How come North Koreans never rebel for democracy against the autocratic rule, whereas almost every other country in the world has successfully seen or is rebelling against the authoritarianism in some way or other. What makes Kim Jong-un so effective as a despot?

  • "Almost every other country in the world has successfully seen or is rebelling against the authoritarianism in some way or other" is not true. By the Democracy Index's count (not saying it's a fantastic measure, but it is a statistic) there are 52 countries in the Authoritarian count, out of 167. That is nowhere near all countries. Commented Jan 21, 2020 at 5:26

3 Answers 3


To some extent because the Kims have fully embraced being despots and successfully coopted their military in supporting them.

A lot of the successful rebellions, or at least protest movements, in the 20th century ultimately came down to the military refusing to shoot their own citizens at scale. People power sounds great, except it ultimately cannot succeed against an entire army willing to kill the masses.

The Kims have managed to convince a large proportion of their populace that they are in constant danger from the outside world and they have the Korean war to back up those claims (never mind that they started it). They've set up extensive secret police and informant networks, they've set up concentration camps and are not averse to filling them and they have a policy of punishing not just dissidents but also their family by association. They also run an extensive indoctrination program convincing people they're literally near-Gods (shooting stars on Mount Paetku when they're born, that kind of thing). Last, if you watch a bit of what's going on, they've been ruthless enough to kill even close family members to consolidate their power base. I assume that the military is structured and overseen in such a fashion to prevent any possibility of military rebellions. Without claiming precise knowledge, I assume some of the following are being used: quick rotation of officers through units, keep officers from serving together any length of time, using commissars, garrison troops away from home, use agents provocateurs to expose disloyalty.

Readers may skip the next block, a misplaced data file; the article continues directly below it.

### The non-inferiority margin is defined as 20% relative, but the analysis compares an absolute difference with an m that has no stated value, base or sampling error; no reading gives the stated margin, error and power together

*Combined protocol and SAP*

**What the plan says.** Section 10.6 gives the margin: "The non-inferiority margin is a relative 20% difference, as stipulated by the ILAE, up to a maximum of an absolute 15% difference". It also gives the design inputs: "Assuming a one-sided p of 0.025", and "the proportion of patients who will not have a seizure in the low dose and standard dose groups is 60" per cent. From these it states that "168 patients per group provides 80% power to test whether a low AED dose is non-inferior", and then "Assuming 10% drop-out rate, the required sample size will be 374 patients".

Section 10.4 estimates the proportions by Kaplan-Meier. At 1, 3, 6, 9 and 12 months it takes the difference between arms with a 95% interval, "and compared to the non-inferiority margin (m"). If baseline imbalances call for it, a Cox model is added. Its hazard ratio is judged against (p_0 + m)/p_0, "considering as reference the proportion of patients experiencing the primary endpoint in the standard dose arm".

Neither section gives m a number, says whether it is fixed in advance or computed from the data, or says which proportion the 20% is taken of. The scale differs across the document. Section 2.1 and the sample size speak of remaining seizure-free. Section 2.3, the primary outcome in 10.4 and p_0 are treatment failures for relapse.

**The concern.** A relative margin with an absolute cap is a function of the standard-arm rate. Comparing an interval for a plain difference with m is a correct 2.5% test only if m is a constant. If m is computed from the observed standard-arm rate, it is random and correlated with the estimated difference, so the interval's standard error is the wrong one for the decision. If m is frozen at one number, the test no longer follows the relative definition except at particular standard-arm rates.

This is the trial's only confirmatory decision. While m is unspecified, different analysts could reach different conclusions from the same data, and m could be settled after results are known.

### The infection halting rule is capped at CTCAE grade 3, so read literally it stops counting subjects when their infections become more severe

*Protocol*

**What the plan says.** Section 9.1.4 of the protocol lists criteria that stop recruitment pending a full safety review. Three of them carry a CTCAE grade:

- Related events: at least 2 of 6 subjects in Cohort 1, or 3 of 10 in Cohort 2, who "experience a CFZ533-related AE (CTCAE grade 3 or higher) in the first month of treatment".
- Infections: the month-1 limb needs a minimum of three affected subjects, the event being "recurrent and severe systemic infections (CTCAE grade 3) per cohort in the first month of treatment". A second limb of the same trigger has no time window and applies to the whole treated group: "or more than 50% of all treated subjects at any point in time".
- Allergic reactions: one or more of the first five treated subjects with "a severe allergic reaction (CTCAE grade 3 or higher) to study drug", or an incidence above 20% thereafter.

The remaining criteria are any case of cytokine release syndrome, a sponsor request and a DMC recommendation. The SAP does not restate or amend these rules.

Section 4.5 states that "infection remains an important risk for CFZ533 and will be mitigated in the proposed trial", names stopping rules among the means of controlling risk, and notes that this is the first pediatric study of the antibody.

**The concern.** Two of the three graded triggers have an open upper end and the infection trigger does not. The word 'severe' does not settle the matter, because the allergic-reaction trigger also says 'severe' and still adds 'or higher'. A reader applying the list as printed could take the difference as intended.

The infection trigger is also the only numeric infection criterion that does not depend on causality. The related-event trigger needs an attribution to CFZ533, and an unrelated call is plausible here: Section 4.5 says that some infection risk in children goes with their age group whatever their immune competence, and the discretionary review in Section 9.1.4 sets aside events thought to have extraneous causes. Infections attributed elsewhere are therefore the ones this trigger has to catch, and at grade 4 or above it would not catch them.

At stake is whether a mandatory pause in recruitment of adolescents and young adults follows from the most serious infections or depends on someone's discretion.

At this point in time, protesting in NK, assuming you even thought that there was any reason to doubt Kim's wisdom, is a sure fire way to make your life much shorter and more miserable and anyone not actively repressing you when you attempt such a thing puts their own life and family in danger. Stalin and Mao both remained in power until their death, through equal ruthlessness, and had they had better succession plans they could have transferred power to designated heirs.